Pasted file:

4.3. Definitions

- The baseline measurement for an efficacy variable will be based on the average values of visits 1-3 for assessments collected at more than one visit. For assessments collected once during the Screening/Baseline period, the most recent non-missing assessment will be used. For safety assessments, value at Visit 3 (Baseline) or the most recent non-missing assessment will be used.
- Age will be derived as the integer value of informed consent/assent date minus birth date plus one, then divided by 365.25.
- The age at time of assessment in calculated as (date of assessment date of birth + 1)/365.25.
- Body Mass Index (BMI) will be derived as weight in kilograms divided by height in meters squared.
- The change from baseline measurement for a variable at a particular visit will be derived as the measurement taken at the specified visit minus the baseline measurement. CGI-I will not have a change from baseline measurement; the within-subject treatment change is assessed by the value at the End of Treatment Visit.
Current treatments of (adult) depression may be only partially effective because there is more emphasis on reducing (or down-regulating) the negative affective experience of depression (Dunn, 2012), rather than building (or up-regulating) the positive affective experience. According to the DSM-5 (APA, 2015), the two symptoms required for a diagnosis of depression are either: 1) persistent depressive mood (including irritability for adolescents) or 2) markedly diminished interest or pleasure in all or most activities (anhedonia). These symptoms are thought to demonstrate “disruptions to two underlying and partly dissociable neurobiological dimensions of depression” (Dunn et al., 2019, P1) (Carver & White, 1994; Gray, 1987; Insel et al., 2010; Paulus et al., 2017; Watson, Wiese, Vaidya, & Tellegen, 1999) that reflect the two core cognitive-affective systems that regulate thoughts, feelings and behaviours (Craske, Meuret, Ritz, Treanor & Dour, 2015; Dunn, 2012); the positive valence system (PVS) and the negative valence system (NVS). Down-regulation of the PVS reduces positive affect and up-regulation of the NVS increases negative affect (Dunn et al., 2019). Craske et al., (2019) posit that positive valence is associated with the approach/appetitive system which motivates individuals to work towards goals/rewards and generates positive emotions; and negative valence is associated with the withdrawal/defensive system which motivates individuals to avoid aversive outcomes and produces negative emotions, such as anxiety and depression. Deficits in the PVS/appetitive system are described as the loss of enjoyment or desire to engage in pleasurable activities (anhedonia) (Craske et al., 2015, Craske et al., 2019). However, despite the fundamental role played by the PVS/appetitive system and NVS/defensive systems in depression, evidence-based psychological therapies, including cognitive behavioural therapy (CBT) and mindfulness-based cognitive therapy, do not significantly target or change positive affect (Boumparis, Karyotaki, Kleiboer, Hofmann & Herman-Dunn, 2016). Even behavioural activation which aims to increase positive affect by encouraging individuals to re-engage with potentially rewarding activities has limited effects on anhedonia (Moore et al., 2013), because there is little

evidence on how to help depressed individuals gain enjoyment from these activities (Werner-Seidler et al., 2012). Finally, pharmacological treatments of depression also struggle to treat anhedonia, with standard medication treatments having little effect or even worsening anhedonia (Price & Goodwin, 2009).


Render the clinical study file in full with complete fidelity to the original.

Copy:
4.3. Definitions

- The baseline measurement for an efficacy variable will be based on the average values of visits 1-3 for assessments collected at more than one visit. For assessments collected once during the Screening/Baseline period, the most recent non-missing assessment will be used. For safety assessments, value at Visit 3 (Baseline) or the most recent non-missing assessment will be used.
- Age will be derived as the integer value of informed consent/assent date minus birth date plus one, then divided by 365.25.
- The age at time of assessment in calculated as (date of assessment date of birth + 1)/365.25.
- Body Mass Index (BMI) will be derived as weight in kilograms divided by height in meters squared.
- The change from baseline measurement for a variable at a particular visit will be derived as the measurement taken at the specified visit minus the baseline measurement. CGI-I will not have a change from baseline measurement; the within-subject treatment change is assessed by the value at the End of Treatment Visit.
Current treatments of (adult) depression may be only partially effective because there is more emphasis on reducing (or down-regulating) the negative affective experience of depression (Dunn, 2012), rather than building (or up-regulating) the positive affective experience. According to the DSM-5 (APA, 2015), the two symptoms required for a diagnosis of depression are either: 1) persistent depressive mood (including irritability for adolescents) or 2) markedly diminished interest or pleasure in all or most activities (anhedonia). These symptoms are thought to demonstrate “disruptions to two underlying and partly dissociable neurobiological dimensions of depression” (Dunn et al., 2019, P1) (Carver & White, 1994; Gray, 1987; Insel et al., 2010; Paulus et al., 2017; Watson, Wiese, Vaidya, & Tellegen, 1999) that reflect the two core cognitive-affective systems that regulate thoughts, feelings and behaviours (Craske, Meuret, Ritz, Treanor & Dour, 2015; Dunn, 2012); the positive valence system (PVS) and the negative valence system (NVS). Down-regulation of the PVS reduces positive affect and up-regulation of the NVS increases negative affect (Dunn et al., 2019). Craske et al., (2019) posit that positive valence is associated with the approach/appetitive system which motivates individuals to work towards goals/rewards and generates positive emotions; and negative valence is associated with the withdrawal/defensive system which motivates individuals to avoid aversive outcomes and produces negative emotions, such as anxiety and depression. Deficits in the PVS/appetitive system are described as the loss of enjoyment or desire to engage in pleasurable activities (anhedonia) (Craske et al., 2015, Craske et al., 2019). However, despite the fundamental role played by the PVS/appetitive system and NVS/defensive systems in depression, evidence-based psychological therapies, including cognitive behavioural therapy (CBT) and mindfulness-based cognitive therapy, do not significantly target or change positive affect (Boumparis, Karyotaki, Kleiboer, Hofmann & Herman-Dunn, 2016). Even behavioural activation which aims to increase positive affect by encouraging individuals to re-engage with potentially rewarding activities has limited effects on anhedonia (Moore et al., 2013), because there is little

evidence on how to help depressed individuals gain enjoyment from these activities (Werner-Seidler et al., 2012). Finally, pharmacological treatments of depression also struggle to treat anhedonia, with standard medication treatments having little effect or even worsening anhedonia (Price & Goodwin, 2009).